Having that resource available doesn’t necessarily mean many people will use it. According to an annual survey conducted by Pollara Strategic Insights, more than half of millennials hold their cash in savings rather than investments.

Zhang says that when it comes to investing, proceeding with some caution around your hard-earned money is not only healthy, but actually smart.

“I think it’s fair for people to be scared of investing after the recent crash we had in 2020, but if you’re investing for the long term over many years, those recessions won’t matter as much.” 

Investing in the long term is the way to go, according to Zhang. Young people are in a great spot when it comes to accumulating wealth because of a simple concept called compound interest.

Claudia Latino/On The Record

“This means if you are saving or borrowing, you’re not only accumulating interest on the amount you borrow or invest but also on the interest you accumulated in the previous period.” That’s why it’s important to pay off any loans before attempting to make your money work for you.

Tut emphasized the importance of compound interest when investing at an early age, saying it’s your biggest earner when it comes to growing your savings.

“Think of it like learning new technology,” he says. “The younger you are, the easier it comes to you while your parents struggle to get it. It’s the same with investing.”

If investing is starting to sound intriguing but still a little intimidating, Zhang points out that you don’t need the stress of the stock exchange to grow your wealth.

“Some of the most beginner-friendly investments you can make today are mutual funds and ETFs (exchange traded funds),” Zhang says. “They pool money together and spread them out over hundreds of different companies, so your risk is minimized but the return is consistent.”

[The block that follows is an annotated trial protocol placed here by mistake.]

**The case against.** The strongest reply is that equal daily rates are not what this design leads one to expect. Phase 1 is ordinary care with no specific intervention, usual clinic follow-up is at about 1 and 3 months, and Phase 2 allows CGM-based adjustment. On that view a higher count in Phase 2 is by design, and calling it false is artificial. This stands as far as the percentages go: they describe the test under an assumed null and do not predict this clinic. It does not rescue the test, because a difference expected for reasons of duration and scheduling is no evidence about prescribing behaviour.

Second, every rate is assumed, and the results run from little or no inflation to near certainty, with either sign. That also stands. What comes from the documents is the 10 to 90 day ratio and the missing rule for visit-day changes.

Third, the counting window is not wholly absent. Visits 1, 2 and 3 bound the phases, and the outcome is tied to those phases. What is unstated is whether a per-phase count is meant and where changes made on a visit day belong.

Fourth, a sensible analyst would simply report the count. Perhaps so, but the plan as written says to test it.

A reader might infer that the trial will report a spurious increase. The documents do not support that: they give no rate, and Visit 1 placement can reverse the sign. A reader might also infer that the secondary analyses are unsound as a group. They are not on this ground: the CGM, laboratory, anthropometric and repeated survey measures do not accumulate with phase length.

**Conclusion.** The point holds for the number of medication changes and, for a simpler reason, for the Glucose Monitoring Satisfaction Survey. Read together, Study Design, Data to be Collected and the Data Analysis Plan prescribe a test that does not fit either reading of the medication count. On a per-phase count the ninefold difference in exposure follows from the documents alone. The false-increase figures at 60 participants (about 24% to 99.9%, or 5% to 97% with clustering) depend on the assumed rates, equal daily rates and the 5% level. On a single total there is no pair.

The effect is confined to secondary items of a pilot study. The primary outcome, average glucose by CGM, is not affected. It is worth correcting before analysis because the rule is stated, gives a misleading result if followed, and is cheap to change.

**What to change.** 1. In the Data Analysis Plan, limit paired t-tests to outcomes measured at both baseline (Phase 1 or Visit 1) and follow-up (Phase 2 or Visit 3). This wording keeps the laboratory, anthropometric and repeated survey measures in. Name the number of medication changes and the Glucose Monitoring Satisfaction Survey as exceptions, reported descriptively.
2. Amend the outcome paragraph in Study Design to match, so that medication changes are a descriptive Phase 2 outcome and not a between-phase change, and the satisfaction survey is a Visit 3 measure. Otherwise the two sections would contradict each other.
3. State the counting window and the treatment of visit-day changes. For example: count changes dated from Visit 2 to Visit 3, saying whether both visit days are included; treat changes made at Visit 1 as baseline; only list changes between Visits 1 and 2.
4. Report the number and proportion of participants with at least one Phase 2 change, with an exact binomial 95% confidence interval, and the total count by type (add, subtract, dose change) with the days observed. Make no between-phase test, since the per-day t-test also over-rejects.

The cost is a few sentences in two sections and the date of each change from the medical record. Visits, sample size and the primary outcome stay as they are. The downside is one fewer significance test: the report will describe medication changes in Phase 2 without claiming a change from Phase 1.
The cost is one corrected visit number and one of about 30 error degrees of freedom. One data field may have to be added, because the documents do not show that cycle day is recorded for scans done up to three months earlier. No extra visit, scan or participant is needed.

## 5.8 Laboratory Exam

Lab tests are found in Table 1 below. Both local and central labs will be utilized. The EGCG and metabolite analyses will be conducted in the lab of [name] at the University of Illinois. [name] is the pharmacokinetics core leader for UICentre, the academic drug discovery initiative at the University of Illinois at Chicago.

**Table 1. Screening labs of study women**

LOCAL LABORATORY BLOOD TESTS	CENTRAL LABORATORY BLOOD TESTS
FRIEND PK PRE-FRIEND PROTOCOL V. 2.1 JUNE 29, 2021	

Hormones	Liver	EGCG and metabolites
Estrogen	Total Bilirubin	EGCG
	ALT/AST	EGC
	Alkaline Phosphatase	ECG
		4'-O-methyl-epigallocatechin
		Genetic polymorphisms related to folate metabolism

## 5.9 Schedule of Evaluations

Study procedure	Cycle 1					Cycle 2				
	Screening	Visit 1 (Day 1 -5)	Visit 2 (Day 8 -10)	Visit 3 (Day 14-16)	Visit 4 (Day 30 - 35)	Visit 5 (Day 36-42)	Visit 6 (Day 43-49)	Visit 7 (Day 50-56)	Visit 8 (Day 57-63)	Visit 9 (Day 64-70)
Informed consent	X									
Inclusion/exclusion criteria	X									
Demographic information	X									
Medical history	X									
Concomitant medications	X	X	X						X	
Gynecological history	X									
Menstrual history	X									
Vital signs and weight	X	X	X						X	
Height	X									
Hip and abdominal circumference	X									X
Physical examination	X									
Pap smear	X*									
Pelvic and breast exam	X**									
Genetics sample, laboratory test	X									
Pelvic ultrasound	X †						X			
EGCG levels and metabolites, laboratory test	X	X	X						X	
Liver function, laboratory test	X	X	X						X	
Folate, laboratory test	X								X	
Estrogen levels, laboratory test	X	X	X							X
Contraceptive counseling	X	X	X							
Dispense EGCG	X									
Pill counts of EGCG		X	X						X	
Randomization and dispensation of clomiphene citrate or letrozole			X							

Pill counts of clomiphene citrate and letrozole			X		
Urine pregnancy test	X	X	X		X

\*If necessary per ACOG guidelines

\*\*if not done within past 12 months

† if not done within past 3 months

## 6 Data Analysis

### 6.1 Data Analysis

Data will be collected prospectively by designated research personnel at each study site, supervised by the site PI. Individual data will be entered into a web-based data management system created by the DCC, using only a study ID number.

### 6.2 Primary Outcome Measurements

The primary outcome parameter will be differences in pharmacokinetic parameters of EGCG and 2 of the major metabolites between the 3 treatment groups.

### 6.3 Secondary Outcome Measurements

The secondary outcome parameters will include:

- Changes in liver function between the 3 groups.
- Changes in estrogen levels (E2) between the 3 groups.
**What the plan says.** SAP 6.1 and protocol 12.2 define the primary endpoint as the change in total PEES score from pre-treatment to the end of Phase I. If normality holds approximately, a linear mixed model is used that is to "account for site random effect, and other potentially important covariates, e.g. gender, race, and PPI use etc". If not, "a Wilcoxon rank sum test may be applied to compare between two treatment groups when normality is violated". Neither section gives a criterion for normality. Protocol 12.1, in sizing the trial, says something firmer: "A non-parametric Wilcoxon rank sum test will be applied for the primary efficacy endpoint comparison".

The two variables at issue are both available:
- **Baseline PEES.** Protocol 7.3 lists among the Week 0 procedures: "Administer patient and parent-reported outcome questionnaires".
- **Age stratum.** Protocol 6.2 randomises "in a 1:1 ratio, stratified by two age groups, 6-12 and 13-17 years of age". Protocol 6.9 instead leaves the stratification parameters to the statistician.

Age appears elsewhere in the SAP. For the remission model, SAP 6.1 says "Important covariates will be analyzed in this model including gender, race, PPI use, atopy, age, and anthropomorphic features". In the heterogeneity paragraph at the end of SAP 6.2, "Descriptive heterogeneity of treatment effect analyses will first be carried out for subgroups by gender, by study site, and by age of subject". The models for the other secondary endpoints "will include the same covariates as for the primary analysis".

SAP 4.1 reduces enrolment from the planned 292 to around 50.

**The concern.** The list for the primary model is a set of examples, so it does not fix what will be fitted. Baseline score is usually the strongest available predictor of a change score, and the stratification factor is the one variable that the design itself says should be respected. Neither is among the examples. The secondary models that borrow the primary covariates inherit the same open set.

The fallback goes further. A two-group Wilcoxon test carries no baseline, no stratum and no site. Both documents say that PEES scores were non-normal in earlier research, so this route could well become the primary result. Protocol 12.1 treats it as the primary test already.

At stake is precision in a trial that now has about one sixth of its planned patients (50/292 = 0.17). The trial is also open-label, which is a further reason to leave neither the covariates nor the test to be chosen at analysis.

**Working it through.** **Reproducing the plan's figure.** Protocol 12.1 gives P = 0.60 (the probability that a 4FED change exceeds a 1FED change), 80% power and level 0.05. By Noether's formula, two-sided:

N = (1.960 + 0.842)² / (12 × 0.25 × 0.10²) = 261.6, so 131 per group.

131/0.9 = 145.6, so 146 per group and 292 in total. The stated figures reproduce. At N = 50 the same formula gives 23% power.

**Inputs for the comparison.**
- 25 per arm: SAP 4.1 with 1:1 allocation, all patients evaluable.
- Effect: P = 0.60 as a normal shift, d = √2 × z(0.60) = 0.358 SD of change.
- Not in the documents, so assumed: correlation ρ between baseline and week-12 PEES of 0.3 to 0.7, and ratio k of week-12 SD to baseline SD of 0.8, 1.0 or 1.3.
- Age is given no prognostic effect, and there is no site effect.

If minimizing risk at the expense of larger returns doesn’t sound like your goal, it doesn’t have to be. The good news, Tut says, is that there’s a place in the market for everyone.

“There’s three types of investors. Risk seekers, risk-averse, and those in the middle,” he says. Risk seekers typically go for more volatile investments that can yield higher returns, like cryptocurrency and individual stocks. Those that are more averse to risk stick with index funds, mutual funds, bonds and ETFs which, through the ups and downs of the market, tend to trend upwards over time.

“Those that are neutral usually have lots of wealth to spread out,” Tut says, “keeping some safe from risk while gambling with the rest to maximize returns.”

The type of investor you are will largely depend on the amount of money you have to put into the market and the amount of time you want to keep it there.

“If you have more time, you might take more risks than someone that needs to slowly grow their wealth for the next few years.” But the only way to know that is to pick a goal and a timeframe before you start.

Mirkelam agreed that even though starting earlier would’ve yielded her better results, she’s happy she started at all. “I’m glad we have the online resources we do today so we can learn concepts that should’ve been taught in schools in the first place.”

Investing can seem like a foreign and scary concept, especially when your life savings are on the line, but it doesn’t have to be. No matter how many zeros you have in your bank account, any amount of money can be grown using the power of smart financial planning, compound interest and — your best asset — time.

This article may have been created with the use of AI software such as Google Docs, Grammarly, and/or Otter.ai for transcription.

You may also like